Tuesday, September 25, 2012


 All the onions are in the hoophouse drying just in case we ever get any rain.  And Joel has been busy bagging up our 500 lb. crop of Stuttgarter onions these are the ones that will keep until March.
We also have a lot of Ailsa Craigs and Red Zeppelins  that we'll sell before we get into the long term keepers.  For all the weird weather, cool and wet until late July and no rain since, we've had a bumper crop of onion.  Other things aren't as happy but that's frankly why we grow such a wide variety of vegetables.  No matter what the weather throws at us something is happy.

The hoophouse also has piles of wheat and beans and various seed crops drying, too.  We'll have lots of food to sell and eat this winter.

Tuesday, September 11, 2012


 There was a light frost last night.  We do get the first frost of every year on the island as we are in a frost pocket.  It didn't do much damage but is a warning that cold nights are coming and we need to get covers over all the tender plants before tonight.  The basil has been covered for weeks as it doesn't like even 50 degree nights (F).  So I was really glad that I harvested about 4 gallons of the stuff yesterday.  Time for the annual mad pesto making. 
 First to wash and spin dry the basil in our big greens spinner. 
 Traditional recipes usually call for pine nuts but those are hugely expensive, although delicious, so I usually use whatever I can find often simply sunflower seeds.  But Joel's Mom, Millie, has a wonderful English walnut tree and we have a bucket of walnuts left from last year that need to be used up.  So this year it's walnuts.
 I checked several recipes on the internet for basic proportions but since what I have in abundance is basil I used about twice as much as the most generous recipe called for.  I can skimp on the things I  have to buy and use lots of what we grow like the basil, the walnuts and garlic.  So I used about 8 cups of basil, 6 or 7 fat garlic cloves, half to 3/4 cup of nuts and a half cup each of olive oil and parmesan cheese.  It's probably not as creamy as perfect pesto but when I licked my fingers it tasted good.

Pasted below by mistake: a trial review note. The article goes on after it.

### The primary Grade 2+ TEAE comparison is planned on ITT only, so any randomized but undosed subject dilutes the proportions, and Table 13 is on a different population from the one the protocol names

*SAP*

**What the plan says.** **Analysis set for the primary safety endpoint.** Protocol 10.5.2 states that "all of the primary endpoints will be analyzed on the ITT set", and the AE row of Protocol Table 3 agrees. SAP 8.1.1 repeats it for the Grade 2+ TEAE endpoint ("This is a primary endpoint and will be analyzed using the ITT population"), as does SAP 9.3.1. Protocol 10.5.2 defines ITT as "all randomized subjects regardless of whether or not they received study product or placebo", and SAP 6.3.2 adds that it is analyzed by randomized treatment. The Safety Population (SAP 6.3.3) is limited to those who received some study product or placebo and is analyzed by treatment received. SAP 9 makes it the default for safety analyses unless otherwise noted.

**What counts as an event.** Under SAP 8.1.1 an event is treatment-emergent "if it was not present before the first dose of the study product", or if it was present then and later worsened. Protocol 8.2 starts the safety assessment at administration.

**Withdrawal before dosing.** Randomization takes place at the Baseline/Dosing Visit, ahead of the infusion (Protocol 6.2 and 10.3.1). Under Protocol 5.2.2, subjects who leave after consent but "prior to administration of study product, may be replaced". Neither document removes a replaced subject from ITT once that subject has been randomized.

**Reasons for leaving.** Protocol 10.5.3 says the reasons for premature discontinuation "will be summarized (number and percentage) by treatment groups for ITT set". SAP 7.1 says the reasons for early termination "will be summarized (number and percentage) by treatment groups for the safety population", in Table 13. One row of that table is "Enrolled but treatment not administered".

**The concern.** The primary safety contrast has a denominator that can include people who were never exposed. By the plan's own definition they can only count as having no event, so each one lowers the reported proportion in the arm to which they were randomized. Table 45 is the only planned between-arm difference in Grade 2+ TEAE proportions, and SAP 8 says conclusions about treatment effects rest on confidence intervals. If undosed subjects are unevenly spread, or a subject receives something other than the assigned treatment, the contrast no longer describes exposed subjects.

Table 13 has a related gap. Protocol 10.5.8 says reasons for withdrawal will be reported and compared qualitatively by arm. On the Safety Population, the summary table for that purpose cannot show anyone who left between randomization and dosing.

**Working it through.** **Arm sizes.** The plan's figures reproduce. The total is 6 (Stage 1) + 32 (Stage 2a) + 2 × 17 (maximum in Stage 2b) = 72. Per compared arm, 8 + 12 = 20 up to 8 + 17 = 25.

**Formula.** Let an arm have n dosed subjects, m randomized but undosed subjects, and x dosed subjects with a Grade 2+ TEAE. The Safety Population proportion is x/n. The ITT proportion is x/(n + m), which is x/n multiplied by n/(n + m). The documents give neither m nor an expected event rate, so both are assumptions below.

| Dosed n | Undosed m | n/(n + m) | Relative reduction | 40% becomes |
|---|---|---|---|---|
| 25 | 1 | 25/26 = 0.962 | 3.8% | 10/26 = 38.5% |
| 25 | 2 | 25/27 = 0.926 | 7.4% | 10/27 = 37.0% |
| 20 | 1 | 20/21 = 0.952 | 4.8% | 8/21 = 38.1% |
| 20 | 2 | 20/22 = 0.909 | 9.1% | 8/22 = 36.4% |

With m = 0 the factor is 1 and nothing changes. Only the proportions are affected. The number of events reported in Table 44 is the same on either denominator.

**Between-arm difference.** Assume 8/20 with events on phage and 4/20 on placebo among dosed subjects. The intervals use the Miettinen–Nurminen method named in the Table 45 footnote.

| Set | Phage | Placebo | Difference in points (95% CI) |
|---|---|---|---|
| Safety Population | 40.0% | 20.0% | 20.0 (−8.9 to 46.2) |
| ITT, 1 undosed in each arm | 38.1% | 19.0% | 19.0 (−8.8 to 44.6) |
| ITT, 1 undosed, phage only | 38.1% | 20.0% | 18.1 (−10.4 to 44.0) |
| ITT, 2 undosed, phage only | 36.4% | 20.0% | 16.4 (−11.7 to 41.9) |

So into the freezer go 15 little half pint jars of the stuff.  Our favorite way to use it is just to toss with cooked pasta or on pizza instead of tomato sauce.  I also make biscuits where I pat out half of the dough into a pie pan, spread with pesto and cover with the other half of the biscuit dough.  Yummy.

Monday, September 10, 2012

Fall is here

 Okay, I know I have been neglecting my blog for some time.  Well, fall is here at last.  Hectic, frantic, too hot summer is over.  It rained last night for the first time in almost 2 months.  I love this time of year for its fruitfullness, the rich colors of fall leaves and pumpkins, the way the light has changed as the sun gets lower in the sky.  So I thought I'd do a quick collage of what the farm looks like right now.  Above, purple peppers in the hoophouse.
 Joel's "field" of wheat ready to harvest.  He cut it yesterday before it could get rained on and it's in the hoophouse to stay dry until he can thresh it.  That's a year's supple of bread for us.
 The last of the flowers, here sunflowers, asters and an ornamental amaranth.  
 The colors of Mira and Coral Fountains amaranths are just what I mean by the fall colors that I love.
 Pumpkins sneak out of their patch and into the tomato patch.  The beds of pumpkins get so dense with foliage that you can't see if there is actually anything growing there.  You have to have faith. Then the plants start dying back as they get to the end of their lives and the pumpkins and squashes start to appear.  I love to poke around and see what the plants have grown.  Soon the plants will be all dead and we'll get out the wheelbarrow and haul the bounty into the house to store for winter.
 Every year we dedicate one of our 3 hoophouses as a drying shed.  Here it's full of onions, dried beans, wheat and a crop of kale seed.

Everything is calmer now.  I'm through with my Roche Harbor booth, the crowds of tourists in Friday Harbor are smaller, all the winter crops are either ready to harvest or in the ground.  We don't need to weed any more.  I can get back to the loom to start making things for Christmas sales.  I love this time of year.